Make themselves wings and fly away.

One man made merry as he supped,

Nor guessed how when that night grew dim

His soul would be required of him.

We build our houses on the sand

    Comely withoutside and within;

    But when the winds and rains begin

To beat on them, they cannot stand:

They perish, quickly overthrown,

Loose from the very basement stone.




Oh roses for the flush of youth,

    And laurel for the perfect prime;

But pluck an ivy branch for me

    Grown old before my time.

Oh violets for the grave of youth,

    And bay for those dead in their prime;

Give me the withered leaves I chose

    Before in the old time.




The curtains were half drawn, the floor was swept

    And strewn with rushes, rosemary and may

    Lay thick upon the bed on which I lay,

Where through the lattice ivy-shadows crept.

He leaned above me, thinking that I slept

    And could not hear him, but I heard him say,

    ‘Poor child, poor child’: and as he turned away

Came a deep silence, and I knew he wept.

He did not touch the shroud, or raise the fold

    That hid my face, or take my hand in his,

        Or ruffle the smooth pillows for my head:

        He did not love me living; but once dead

    He pitied me; and very sweet it is

To know that he is warm though I am cold.




Sleep, let me sleep, for I am sick of care;

    Sleep, let me sleep, for my pain wearies me.

Shut out the light; thicken the heavy air

With drowsy incense; let a distant stream

Of music lull me, languid as a dream,

    Soft as the whisper of a summer sea.

Pluck me no rose that groweth on a thorn,

    Nor myrtle white and cold as snow in June,

Fit for a virgin on her marriage morn:

But bring me poppies brimmed with sleepy death,

And ivy choking what it garlandeth,

    And primroses that open to the moon.

Listen, the music swells into a song,

    A simple song I loved in days of yore;

The echoes take it up and up along

The hills, and the wind blows it back again.–

Peace, peace, there is a memory in that strain

    Of happy days that shall return no more.

Oh peace! your music wakeneth old thought,

    But not old hope that made my life so sweet,

Only the longing that must end in nought.




Remember me when I am gone away,

    Gone far away into the silent land;

    When you can no more hold me by the hand,

Nor I half turn to go yet turning stay.

Remember me when no more day by day

    You tell me of our future that you plann’d:

Only remember me; you understand

It will be late to counsel then or pray.

Yet if you should forget me for a while

    And afterwards remember, do not grieve:

    For if the darkness and corruption leave

    A vestige of the thoughts that once I had,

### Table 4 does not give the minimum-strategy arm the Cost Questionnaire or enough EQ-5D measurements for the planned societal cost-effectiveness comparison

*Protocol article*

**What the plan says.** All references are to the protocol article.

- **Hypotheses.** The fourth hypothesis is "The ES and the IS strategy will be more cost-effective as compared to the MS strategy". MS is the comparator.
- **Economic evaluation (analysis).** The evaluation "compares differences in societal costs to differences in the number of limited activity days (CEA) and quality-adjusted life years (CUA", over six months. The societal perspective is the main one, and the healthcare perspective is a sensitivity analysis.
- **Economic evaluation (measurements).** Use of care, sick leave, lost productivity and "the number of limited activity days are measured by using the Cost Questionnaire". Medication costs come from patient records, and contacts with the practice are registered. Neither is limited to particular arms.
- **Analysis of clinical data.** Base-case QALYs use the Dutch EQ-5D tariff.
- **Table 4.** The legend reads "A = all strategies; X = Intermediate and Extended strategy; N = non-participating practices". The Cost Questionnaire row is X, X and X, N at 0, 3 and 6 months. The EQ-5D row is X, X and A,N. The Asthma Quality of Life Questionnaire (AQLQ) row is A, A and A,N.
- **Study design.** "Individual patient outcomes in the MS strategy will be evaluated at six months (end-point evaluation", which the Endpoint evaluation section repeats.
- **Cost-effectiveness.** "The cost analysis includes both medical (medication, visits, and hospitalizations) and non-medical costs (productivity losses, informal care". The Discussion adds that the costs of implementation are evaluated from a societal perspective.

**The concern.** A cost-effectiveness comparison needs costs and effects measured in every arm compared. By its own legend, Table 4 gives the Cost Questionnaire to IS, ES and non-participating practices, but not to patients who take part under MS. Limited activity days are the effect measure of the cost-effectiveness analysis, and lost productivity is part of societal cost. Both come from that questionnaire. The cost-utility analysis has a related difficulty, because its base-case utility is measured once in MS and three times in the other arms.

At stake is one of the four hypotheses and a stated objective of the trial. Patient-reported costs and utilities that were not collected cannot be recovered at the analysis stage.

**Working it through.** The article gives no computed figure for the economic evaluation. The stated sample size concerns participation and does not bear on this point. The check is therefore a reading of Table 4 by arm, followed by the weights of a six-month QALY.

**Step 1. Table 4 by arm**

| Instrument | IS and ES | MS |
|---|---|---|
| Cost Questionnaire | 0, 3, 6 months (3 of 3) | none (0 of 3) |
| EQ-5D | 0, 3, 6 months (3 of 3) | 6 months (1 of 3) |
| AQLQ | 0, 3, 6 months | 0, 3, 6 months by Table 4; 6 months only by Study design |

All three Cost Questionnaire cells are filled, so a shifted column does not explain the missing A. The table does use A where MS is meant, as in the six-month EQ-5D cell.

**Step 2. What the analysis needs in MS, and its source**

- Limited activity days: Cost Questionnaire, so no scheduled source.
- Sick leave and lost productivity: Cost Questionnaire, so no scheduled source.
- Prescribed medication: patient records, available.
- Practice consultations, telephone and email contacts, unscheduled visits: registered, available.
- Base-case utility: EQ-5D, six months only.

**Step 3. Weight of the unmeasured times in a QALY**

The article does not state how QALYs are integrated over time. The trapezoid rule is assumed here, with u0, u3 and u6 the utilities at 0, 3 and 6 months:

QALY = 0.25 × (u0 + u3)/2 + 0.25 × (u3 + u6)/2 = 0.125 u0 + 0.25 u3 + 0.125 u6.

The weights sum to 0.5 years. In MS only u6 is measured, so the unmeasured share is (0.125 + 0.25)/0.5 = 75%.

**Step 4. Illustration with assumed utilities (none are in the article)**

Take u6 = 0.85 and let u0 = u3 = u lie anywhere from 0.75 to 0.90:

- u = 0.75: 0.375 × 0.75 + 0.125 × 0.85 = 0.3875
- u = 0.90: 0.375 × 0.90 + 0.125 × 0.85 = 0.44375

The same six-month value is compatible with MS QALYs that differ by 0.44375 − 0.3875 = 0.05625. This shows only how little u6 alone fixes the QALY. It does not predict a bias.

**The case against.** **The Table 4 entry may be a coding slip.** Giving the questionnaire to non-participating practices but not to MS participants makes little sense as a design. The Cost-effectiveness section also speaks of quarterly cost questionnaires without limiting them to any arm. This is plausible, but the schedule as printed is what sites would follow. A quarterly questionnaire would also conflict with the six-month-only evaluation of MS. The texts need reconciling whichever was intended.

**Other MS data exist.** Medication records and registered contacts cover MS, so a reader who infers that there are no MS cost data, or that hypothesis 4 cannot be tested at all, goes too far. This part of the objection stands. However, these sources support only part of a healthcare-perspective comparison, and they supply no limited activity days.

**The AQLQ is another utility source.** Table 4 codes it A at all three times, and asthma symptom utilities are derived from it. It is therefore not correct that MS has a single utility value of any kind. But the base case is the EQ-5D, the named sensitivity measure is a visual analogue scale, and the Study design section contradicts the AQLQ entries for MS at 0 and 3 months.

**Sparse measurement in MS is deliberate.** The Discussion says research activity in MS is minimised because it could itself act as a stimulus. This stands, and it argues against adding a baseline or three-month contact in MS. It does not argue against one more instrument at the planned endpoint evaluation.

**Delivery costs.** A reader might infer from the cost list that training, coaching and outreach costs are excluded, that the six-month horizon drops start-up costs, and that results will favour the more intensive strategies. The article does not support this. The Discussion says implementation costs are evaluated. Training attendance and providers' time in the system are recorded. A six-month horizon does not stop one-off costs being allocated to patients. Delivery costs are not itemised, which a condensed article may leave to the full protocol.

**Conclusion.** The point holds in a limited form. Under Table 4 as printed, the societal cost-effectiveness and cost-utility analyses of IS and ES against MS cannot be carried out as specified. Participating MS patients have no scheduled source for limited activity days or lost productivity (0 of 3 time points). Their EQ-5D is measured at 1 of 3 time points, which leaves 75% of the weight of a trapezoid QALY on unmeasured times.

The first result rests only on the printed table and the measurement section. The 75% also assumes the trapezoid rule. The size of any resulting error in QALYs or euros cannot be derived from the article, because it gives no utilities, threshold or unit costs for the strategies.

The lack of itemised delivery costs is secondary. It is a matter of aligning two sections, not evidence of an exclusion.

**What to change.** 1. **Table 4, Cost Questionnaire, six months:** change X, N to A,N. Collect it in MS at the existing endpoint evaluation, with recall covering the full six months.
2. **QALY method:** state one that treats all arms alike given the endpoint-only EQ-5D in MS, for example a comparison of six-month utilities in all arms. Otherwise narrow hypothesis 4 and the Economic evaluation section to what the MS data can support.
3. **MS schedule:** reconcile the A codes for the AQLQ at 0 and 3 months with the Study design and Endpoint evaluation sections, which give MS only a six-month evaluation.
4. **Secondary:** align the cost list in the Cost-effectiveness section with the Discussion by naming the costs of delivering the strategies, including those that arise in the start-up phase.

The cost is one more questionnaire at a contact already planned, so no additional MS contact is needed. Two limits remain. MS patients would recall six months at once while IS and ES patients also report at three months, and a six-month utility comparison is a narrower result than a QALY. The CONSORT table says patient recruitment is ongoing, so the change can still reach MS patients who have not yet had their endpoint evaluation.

Better by far you should forget and smile

    Than that you should remember and be sad.




My mother said: ‘The child is changed

    That used to be so still;

All the long day she sings and sings,

    And seems to think no ill;

She laughs as if some inward joy

    Her heart would overfill.’

My Sisters said: ‘Now prythee tell

    Thy secret unto us:

Let us rejoice with thee; for all

    Is surely prosperous.

Thou art so merry: tell us, Sweet:

    We had not used thee thus.’

My Mother says: ‘What ails the child

    Lately so blythe of cheer?

Art sick or sorry? Nay, it is

    The winter of the year;

Wait till the Springtime comes again,

    And the sweet flowers appear.’

My Sisters say: ‘Come, sit with us,

    That we may weep with thee:

Show us thy grief that we may grieve:

    Yea haply, if we see

Thy sorrow, we may ease it; but

    Shall share it certainly.’

How should I share my pain, who kept

    My pleasure all my own?




She gave up beauty in her tender youth,

    Gave all her hope and joy and pleasant ways;

    She covered up her eyes lest they should gaze

On vanity, and chose the bitter truth.

Harsh towards herself, towards others full of ruth,

    Servant of servants, little known to praise,

    Long prayers and fasts trenched on her nights and days:

She schooled herself to sights and sounds uncouth

That with the poor and stricken she might make

    A home, until the least of all sufficed

Her wants; her own self learned she to forsake,

Counting all earthly gain but hurt and loss.

So with calm will she chose and bore the cross

    And hated all for love of Jesus Christ.

They knelt in silent anguish by her bed,

    And could not weep; but calmly there she lay.

    All pain had left her; and the last sun’s ray

Shone through upon her, warming into red

The shady curtains. In her heart she said:




Yes, I too could face death and never shrink.

    But it is harder to bear hated life;

    To strive with hands and knees weary of strife;

To drag the heavy chain whose every link

Galls to the bone; to stand upon the brink

    Of the deep grave, nor drowse tho’ it be rife

    With sleep; to hold with steady hand the knife

Nor strike home:–this is courage, as I think.

Surely to suffer is more than to do.

    To do is quickly done: to suffer is

        Longer and fuller of heart-sicknesses.

    Each day’s experience testifies of this.

Good deeds are many, but good lives are few:

        Thousands taste the full cup; who drains the lees?




Fade, tender lily,

    Fade, O crimson rose,

Fade every flower,

    Sweetest flower that blows.

Go, chilly autumn,

    Come, O winter cold;

Let the green stalks die away

    Into common mould.

Birth follows hard on death,

    Life on withering:

Hasten, we will come the sooner

    Back to pleasant spring.




        Oh pleasant eventide!

        Clouds on the western side

Grow grey and greyer, hiding the warm sun:

The bees an birds, their happy labours done,

        Seek their close nests and bide.

        Screened in the leafy wood

        The stock-doves sit and brood:

The very squirrel leaps from bough to bough

But lazily; pauses; and settles now

        Where once he stored his food.

        One by one the flowers close,

        Lily and dewy rose

Shutting their tender petals from the moon:

The grasshoppers are still; but not so soon

        Are still the noisy crows.

        The dormouse squats and eats

        Choice little dainty bits

Beneath the spreading roots of a broad lime;

Nibbling his fill he stops from time to time

        And listens where he sits.

        From far the lowings come

        Of cattle driven home:

From farther still the wind brings fitfully